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All four lawsuits charge CA with falsely claiming that it was expanding its sales in non-mainframe markets when it was actually giving free or discounted distributed systems software to customers extending their mainframe software licences.
Until June 2000, when it changed auditors, CA also double-counted revenue, according to summaries of the lawsuits provided by the litigating firms. When CA extended a customer licence during the contract's term, the company would recognise revenue for the entire new licence without removing from its books revenue from the unexpired portion of the old licence, the firms said.
CA's new business model, adopted in late 2000, also came under fire. Under the new business model, CA sells its software on a subscription basis, apportioning income throughout the term of its contracts.
CA says the new model reflects its operations more accurately and provides analysts and investors with greater visibility on its future revenue. The four lawsuits charge that the new model was designed to mask declining revenue.
"Defendants have attempted to have their cake and eat it, too," said litigant Wolf Haldenstein of Adler Freeman & Hertz. "In a strong economy, CA recognised all the revenue from its sales immediately, even double-counting some revenue, showing impressive numbers. Now, in a sagging economy, they have obscured the real loss of sales by changing to a method of accounting so back-loaded that it does not conform to generally accepted accounting principles."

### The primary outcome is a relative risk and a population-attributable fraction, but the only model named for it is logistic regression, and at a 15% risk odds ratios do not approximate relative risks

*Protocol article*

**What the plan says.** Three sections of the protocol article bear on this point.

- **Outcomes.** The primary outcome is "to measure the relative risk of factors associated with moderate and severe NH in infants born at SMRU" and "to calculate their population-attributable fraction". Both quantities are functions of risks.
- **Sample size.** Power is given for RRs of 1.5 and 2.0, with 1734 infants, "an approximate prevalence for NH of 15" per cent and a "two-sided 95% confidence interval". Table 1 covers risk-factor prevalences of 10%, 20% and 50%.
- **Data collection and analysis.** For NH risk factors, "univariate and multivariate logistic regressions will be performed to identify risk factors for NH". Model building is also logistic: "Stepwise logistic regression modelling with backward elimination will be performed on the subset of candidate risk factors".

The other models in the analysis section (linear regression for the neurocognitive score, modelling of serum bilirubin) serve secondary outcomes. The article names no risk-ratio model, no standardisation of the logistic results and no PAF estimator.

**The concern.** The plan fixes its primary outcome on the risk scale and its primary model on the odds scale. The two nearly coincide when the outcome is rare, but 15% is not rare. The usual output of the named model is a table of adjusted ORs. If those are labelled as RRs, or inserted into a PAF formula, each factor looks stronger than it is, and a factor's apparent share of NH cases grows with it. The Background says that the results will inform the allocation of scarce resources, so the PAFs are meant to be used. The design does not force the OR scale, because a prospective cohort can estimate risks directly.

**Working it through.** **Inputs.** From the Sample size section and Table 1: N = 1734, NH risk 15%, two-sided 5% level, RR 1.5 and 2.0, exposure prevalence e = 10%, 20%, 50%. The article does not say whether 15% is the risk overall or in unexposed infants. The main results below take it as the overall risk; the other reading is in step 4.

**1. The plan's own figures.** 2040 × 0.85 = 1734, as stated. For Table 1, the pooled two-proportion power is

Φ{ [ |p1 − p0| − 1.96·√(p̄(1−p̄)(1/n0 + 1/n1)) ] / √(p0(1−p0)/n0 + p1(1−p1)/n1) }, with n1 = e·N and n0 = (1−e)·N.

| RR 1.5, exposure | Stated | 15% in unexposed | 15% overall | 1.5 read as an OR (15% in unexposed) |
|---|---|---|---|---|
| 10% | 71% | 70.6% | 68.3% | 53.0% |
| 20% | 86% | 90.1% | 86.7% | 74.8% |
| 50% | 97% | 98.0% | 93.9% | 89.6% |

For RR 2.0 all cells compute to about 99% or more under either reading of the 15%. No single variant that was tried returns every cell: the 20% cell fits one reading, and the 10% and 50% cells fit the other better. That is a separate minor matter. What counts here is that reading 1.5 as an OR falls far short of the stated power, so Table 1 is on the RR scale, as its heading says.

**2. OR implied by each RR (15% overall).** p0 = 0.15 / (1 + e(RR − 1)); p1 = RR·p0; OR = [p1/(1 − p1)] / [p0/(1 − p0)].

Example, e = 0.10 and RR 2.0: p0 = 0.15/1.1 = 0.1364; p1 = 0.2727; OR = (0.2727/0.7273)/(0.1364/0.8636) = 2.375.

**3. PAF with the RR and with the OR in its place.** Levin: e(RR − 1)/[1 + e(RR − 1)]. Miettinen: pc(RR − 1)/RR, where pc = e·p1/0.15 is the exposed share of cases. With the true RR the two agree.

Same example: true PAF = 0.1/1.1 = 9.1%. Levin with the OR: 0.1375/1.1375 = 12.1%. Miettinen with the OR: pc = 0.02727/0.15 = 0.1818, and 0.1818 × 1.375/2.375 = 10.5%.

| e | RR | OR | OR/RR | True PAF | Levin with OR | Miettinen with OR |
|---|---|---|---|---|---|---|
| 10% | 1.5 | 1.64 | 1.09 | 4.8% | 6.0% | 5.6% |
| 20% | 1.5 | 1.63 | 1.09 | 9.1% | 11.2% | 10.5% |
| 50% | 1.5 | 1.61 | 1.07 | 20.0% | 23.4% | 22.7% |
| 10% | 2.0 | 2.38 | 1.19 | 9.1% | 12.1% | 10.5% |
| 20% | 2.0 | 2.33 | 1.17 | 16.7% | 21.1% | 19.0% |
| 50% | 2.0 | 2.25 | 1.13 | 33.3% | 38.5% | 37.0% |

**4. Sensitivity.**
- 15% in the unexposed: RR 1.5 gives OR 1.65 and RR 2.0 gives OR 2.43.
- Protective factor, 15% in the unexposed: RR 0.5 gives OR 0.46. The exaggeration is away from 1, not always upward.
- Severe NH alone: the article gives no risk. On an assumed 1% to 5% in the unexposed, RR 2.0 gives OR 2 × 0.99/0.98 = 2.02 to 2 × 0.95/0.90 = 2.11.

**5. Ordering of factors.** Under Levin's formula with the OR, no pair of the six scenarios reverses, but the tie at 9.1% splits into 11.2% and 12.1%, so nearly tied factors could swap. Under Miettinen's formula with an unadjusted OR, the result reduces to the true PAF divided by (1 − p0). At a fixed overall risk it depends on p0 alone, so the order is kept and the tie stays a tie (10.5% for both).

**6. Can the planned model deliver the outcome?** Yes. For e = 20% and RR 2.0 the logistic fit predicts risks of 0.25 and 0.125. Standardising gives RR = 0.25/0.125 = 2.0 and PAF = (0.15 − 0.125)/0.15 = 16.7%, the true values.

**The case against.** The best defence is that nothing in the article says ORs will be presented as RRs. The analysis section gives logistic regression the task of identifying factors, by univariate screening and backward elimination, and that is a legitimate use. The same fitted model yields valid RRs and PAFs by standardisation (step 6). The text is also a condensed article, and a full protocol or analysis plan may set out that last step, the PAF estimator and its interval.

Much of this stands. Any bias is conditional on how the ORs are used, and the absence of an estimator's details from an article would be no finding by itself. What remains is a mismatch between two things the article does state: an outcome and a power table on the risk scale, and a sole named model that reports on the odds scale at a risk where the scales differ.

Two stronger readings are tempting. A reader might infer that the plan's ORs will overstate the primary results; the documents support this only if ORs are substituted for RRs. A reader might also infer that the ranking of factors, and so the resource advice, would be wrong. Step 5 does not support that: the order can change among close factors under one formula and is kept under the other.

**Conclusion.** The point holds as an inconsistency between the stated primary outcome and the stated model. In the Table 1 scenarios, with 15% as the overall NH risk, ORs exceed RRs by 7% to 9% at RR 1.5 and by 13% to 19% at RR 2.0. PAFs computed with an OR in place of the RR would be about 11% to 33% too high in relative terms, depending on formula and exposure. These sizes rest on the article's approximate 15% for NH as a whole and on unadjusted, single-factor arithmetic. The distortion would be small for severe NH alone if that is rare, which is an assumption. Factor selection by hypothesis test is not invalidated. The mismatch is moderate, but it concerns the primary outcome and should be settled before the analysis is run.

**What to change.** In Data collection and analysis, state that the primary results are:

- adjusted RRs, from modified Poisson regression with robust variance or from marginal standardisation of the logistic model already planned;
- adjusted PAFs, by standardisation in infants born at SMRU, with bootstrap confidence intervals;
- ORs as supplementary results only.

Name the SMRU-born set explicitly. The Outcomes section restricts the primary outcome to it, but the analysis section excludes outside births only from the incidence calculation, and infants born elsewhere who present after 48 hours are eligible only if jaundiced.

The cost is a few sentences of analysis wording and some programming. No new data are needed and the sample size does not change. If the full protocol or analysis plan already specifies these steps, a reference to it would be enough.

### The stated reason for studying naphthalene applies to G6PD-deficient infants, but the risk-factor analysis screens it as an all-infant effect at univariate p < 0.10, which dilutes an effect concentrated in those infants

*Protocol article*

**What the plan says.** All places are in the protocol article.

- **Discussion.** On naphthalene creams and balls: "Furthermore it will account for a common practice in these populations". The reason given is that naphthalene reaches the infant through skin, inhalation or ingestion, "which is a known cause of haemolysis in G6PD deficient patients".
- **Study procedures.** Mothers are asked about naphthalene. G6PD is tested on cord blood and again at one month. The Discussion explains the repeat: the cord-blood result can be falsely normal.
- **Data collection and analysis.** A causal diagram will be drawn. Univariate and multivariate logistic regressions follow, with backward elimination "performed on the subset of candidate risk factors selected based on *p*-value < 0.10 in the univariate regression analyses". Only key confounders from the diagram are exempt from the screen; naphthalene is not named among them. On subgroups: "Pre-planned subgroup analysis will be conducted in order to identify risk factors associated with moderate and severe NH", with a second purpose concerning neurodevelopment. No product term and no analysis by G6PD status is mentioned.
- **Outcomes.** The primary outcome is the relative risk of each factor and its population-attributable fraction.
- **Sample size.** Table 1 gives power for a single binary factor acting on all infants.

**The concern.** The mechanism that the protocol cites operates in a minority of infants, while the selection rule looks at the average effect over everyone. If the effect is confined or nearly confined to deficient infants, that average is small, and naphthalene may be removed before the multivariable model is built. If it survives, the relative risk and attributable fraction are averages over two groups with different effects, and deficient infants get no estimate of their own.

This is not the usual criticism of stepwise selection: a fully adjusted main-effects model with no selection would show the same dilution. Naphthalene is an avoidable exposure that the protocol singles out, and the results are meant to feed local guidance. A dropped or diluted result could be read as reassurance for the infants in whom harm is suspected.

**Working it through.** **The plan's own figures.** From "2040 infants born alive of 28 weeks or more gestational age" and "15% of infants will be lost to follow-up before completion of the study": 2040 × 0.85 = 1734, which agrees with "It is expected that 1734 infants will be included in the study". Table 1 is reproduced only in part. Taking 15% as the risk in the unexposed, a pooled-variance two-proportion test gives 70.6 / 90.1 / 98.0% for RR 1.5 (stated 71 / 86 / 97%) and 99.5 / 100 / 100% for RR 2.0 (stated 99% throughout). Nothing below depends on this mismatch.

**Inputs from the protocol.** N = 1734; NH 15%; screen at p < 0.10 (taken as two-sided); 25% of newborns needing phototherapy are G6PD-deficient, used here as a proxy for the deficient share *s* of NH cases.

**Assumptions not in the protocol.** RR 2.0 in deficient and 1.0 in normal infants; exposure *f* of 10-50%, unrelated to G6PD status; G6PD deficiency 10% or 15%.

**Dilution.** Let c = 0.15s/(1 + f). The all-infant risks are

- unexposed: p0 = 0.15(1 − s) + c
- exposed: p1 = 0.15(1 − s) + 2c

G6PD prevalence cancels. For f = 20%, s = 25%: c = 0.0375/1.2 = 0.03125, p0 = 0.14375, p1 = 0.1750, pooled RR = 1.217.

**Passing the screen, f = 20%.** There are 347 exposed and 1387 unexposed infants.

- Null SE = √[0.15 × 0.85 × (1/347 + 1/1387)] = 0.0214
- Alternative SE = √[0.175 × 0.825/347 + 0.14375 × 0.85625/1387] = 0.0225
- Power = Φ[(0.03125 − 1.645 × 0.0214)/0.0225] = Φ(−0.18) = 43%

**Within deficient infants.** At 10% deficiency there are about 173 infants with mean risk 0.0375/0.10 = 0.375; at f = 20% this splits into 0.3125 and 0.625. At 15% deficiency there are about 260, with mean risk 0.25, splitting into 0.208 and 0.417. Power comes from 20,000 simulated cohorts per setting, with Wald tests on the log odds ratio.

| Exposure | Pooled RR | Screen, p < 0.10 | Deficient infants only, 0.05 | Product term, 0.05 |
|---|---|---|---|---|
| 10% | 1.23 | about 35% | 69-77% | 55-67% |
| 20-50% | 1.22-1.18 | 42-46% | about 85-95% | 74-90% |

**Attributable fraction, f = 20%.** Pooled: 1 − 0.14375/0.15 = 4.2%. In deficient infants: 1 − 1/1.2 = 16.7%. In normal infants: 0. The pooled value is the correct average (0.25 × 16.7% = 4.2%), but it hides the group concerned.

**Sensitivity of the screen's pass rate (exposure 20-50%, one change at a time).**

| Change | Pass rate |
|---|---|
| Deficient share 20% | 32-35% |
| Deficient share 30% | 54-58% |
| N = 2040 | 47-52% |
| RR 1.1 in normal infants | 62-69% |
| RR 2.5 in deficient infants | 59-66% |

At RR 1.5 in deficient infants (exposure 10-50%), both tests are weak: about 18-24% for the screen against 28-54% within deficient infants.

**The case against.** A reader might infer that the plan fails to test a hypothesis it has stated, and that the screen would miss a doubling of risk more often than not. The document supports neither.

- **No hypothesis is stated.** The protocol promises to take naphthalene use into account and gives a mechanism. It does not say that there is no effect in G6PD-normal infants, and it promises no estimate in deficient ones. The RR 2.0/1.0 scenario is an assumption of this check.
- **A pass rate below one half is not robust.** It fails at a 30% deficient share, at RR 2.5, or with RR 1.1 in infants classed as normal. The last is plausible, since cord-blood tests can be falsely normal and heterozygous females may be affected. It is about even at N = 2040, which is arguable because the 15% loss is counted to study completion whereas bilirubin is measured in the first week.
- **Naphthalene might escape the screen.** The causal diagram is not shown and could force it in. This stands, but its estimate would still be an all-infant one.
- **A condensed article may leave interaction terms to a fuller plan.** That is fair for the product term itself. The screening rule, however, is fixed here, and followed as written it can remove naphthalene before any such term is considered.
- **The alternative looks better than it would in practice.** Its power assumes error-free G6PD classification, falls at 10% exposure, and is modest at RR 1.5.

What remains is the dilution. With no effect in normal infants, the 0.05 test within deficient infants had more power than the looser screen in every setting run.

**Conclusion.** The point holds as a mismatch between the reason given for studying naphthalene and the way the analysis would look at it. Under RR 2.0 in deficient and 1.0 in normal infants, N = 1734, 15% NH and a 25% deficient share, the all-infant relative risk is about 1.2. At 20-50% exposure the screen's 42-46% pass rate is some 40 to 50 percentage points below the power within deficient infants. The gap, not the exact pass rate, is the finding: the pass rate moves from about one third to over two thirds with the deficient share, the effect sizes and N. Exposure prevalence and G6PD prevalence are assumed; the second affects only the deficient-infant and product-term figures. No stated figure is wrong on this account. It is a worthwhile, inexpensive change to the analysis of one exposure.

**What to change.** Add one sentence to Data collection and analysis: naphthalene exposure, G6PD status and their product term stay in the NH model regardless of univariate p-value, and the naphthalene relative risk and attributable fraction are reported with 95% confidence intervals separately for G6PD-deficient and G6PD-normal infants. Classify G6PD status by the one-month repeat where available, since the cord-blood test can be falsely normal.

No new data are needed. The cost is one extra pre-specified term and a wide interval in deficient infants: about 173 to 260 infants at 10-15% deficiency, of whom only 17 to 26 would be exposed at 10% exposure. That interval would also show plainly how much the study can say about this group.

CA offers two sets of numbers in its financial reports: a GAAP accounting of its operations and an accounting in accordance with its own rata formula. CA says its own formula better allows for historical comparisons of operations before and after its switch to the new business model.
Wolf Haldenstein announced its lawsuit on 25 February. Schatz & Nobel and Schiffrin & Barroway announced their own lawsuits on 6 March. The law firm Cauley Geller Bowman & Coates added its lawsuit to the pile on 7 March.
All four firms represent investors who purchased CA stock between May 28, 1999 and Feb. 25, 2002.
CA recently became the subject of preliminary investigations by the FBI, the US Attorney's Office and the US Securities and Exchange Commission. On 1 March Moody's downgraded CA's credit rating, and changed its outlook to "negative."
"Despite recent media reports, you should know CA is healthy. We are growing and continue to have strong cash flows," said CA chief executive officer Sanjay Kumar and chairman Charles Wang in a recent letter to shareholders.
The letter also says that while CA provides its much-criticised pro forma figures as an aid to analysts, the company is comfortable with having its performance evaluated on the basis of the GAAP numbers it also provides.
"We want analysts and investors to gauge our progress using our audited GAAP numbers," said Kumar and Wang. "We provide pro forma numbers purely as a convenience to the many investors and analysts who still say they want them in order to make meaningful comparisons of our financial performance during a period of transition."
CA is no stranger to the courtroom.
In September 2000 a jury found CA guilty of violating the "best price rule" in its acquisition of On-Line Software. The jury determined that CA had paid a greater consideration per share to one On-Line stockholder, thus violating a provision requiring that all shareholders in a tender offer receive the best price offered to any other shareholder.
Earlier that year CA settled shareholder litigation arising from a stock-option grant awarded to three of its top executives, including Wang and Kumar. The three executives returned 4.5 million shares of CA stock, roughly a quarter of the number that had been awarded to them.